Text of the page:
Sonic Booms and Human Ears

How much can the public tolerate?
F-5E aircraft in flight
Designers of the modified F-5E weren't trying to eliminate the sonic boom, but prove that aircraft shaping can lessen this signature of supersonic flight. Northrop Grumman Corp.

Ever since Chuck Yeager blew through the sound barrier in his X-1 in 1947, residents living near testing ranges have been bombarded by sonic booms. The thunderous booms rattle windows and scare pets, and are one of the reasons the Concorde never flew across the continental U.S. In “Whooshhh!” a story that appeared in our July 2004 issue, writer Bill Sweetman described a recent experiment with a modified F-5 fighter jet suggesting that with careful engineering tweaks, the sonic boom intensity can be reduced to tolerable levels.

But what are “tolerable levels?” At a meeting held in November 2003 by the Federal Aviation Administration’s Office of Environment and Energy, government and industry groups discussed the latest boom-reducing technologies and designs. Among the offerings was a NASA presentation called “Human Response to Sonic Booms,” which highlighted the science and the sociology behind the public’s acceptance of noise. To gauge tolerance levels, researchers performed a variety of tests, including having subjects sit inside a sonic boom simulator–a cozy audio-modified “shed.” But these physiological measurements are only part of the story. NASA officials say that people’s attitudes toward the source of the noise play a big role in how willing they are to put up with it. For example, people are less likely to accept a sonic boom if they are concerned about its impact on wildlife, if they have negative attitudes toward the military, or if they live in a rural area where the noise would be more pronounced. Until low-sonic-boom aircraft move beyond the development stage, making it possible for tests to be conducted in the real world, public tolerance of the boom will remain an open question.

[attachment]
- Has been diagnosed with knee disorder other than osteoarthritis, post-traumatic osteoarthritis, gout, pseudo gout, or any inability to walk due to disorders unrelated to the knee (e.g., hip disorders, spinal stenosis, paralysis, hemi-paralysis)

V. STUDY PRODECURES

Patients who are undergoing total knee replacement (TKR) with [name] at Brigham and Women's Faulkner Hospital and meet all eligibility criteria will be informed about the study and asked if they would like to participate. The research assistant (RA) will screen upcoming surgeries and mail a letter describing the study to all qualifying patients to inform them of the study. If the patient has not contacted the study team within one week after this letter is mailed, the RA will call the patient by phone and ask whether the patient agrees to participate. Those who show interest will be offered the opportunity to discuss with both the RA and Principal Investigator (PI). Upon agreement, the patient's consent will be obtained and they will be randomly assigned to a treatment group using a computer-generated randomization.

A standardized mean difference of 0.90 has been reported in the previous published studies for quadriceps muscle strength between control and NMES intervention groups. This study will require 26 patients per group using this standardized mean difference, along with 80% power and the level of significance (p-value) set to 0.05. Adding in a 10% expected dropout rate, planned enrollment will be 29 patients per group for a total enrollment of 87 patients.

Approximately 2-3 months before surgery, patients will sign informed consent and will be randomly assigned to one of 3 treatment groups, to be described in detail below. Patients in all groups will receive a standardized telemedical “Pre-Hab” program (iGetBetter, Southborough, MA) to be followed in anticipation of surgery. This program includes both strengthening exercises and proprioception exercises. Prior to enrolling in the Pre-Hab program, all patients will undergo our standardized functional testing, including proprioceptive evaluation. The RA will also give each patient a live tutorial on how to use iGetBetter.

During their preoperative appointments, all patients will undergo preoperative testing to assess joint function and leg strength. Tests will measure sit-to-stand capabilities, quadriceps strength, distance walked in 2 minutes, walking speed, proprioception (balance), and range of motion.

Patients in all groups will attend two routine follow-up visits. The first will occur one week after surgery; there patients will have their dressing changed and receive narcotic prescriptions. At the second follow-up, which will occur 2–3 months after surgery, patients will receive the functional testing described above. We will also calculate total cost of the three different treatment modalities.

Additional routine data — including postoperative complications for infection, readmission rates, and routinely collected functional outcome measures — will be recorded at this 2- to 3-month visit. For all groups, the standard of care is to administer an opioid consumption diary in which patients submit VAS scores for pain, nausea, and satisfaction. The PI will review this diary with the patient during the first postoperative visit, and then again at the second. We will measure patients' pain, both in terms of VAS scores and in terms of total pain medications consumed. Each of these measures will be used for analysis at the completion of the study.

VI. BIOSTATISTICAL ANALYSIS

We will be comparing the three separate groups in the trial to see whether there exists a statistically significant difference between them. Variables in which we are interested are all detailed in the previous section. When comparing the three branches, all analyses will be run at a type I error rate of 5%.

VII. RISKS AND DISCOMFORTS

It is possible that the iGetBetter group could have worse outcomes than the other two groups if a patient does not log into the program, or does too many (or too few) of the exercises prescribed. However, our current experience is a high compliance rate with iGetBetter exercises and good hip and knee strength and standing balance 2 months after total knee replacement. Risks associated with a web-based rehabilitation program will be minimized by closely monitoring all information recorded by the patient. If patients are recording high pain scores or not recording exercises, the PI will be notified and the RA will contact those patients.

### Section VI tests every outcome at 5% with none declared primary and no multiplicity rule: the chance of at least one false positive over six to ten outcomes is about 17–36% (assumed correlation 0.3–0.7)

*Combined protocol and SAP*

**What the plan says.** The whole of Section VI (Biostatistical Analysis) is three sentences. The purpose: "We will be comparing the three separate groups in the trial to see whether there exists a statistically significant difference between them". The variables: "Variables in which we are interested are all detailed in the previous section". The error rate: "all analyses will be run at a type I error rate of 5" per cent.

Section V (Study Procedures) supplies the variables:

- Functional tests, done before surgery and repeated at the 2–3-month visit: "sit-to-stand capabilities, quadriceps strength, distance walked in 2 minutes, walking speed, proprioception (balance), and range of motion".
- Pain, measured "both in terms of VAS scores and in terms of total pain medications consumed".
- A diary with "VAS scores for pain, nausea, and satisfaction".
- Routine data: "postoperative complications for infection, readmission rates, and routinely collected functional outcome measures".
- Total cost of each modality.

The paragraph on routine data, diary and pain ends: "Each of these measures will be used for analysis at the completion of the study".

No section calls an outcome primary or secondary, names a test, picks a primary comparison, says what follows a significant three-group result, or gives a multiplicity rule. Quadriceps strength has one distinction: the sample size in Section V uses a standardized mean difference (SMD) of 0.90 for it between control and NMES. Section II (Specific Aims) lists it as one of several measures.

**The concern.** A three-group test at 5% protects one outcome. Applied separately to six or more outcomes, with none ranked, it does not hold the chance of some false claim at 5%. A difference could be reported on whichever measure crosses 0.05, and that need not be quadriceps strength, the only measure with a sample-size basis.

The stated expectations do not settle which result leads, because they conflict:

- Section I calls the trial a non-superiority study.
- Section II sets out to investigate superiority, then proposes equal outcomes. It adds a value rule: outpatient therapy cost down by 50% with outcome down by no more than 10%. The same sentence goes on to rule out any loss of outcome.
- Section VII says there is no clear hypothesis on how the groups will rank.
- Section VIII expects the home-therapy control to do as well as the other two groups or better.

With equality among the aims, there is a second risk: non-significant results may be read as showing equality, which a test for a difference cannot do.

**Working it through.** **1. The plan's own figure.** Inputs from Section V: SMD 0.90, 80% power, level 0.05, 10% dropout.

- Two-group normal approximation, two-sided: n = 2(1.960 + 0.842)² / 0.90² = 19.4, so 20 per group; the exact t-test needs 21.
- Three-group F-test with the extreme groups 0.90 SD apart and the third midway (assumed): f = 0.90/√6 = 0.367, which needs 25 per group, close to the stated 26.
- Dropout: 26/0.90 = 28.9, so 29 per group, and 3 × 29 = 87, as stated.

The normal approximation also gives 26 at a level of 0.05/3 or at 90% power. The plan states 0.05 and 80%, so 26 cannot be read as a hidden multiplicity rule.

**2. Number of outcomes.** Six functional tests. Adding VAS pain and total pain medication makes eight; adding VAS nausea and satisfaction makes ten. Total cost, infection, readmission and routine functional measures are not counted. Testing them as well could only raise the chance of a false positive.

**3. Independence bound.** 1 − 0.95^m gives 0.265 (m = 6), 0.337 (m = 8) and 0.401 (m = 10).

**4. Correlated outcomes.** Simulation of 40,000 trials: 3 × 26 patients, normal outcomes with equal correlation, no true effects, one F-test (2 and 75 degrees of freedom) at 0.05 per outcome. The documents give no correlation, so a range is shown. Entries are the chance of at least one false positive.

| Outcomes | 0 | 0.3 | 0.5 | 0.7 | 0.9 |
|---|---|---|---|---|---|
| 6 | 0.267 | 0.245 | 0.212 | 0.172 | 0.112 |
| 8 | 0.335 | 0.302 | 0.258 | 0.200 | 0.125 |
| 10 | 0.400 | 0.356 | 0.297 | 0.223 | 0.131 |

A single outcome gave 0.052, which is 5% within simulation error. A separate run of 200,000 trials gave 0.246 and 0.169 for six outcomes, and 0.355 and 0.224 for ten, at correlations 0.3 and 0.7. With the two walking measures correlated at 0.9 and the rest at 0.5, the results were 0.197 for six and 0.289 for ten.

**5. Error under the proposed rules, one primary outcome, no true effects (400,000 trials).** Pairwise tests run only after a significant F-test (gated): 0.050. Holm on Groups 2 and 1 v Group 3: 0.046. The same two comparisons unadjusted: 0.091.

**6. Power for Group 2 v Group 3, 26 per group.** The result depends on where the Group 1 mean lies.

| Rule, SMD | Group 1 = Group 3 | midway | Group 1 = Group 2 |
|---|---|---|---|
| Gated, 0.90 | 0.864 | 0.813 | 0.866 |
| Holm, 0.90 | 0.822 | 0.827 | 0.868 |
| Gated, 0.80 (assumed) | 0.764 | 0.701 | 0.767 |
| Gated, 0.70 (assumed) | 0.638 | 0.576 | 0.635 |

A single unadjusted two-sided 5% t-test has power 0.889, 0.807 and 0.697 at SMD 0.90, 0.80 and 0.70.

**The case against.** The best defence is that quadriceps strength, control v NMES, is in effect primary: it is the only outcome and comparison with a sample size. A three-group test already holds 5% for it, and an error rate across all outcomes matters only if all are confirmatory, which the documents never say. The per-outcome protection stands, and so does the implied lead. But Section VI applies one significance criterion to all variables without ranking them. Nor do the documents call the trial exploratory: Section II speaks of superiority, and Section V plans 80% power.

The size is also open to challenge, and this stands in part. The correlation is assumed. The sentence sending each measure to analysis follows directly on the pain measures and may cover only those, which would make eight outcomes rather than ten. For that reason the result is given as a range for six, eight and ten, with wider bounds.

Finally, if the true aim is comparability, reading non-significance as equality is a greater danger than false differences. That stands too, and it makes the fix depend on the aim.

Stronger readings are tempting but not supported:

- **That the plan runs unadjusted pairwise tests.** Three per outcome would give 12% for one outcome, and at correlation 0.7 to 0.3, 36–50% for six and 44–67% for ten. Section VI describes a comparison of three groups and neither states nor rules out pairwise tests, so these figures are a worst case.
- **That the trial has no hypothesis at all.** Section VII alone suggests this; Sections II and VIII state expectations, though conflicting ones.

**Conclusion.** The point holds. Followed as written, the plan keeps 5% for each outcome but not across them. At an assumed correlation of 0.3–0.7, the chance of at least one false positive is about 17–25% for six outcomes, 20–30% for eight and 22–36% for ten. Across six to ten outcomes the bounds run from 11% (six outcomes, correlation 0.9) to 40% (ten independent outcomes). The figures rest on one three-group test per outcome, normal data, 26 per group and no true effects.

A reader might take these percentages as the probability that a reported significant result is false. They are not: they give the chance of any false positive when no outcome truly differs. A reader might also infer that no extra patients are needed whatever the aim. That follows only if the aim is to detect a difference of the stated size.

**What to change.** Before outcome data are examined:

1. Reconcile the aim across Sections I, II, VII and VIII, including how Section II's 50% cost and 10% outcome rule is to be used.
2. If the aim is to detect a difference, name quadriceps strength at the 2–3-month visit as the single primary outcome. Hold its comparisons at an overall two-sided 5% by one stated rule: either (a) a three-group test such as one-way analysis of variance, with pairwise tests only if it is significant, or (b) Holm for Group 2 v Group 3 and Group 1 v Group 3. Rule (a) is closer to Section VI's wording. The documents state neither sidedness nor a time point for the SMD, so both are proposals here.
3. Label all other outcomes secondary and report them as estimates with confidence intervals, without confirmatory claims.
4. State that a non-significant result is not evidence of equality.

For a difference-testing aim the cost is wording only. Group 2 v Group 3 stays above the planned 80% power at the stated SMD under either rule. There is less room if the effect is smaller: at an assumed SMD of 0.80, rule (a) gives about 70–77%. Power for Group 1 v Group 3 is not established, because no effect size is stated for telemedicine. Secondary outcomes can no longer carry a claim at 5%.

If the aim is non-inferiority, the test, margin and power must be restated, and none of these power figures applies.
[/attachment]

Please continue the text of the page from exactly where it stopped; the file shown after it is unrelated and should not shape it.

Links to all of the meeting’s talks can be found here.

Charles Boccadoro holding two models of airplanes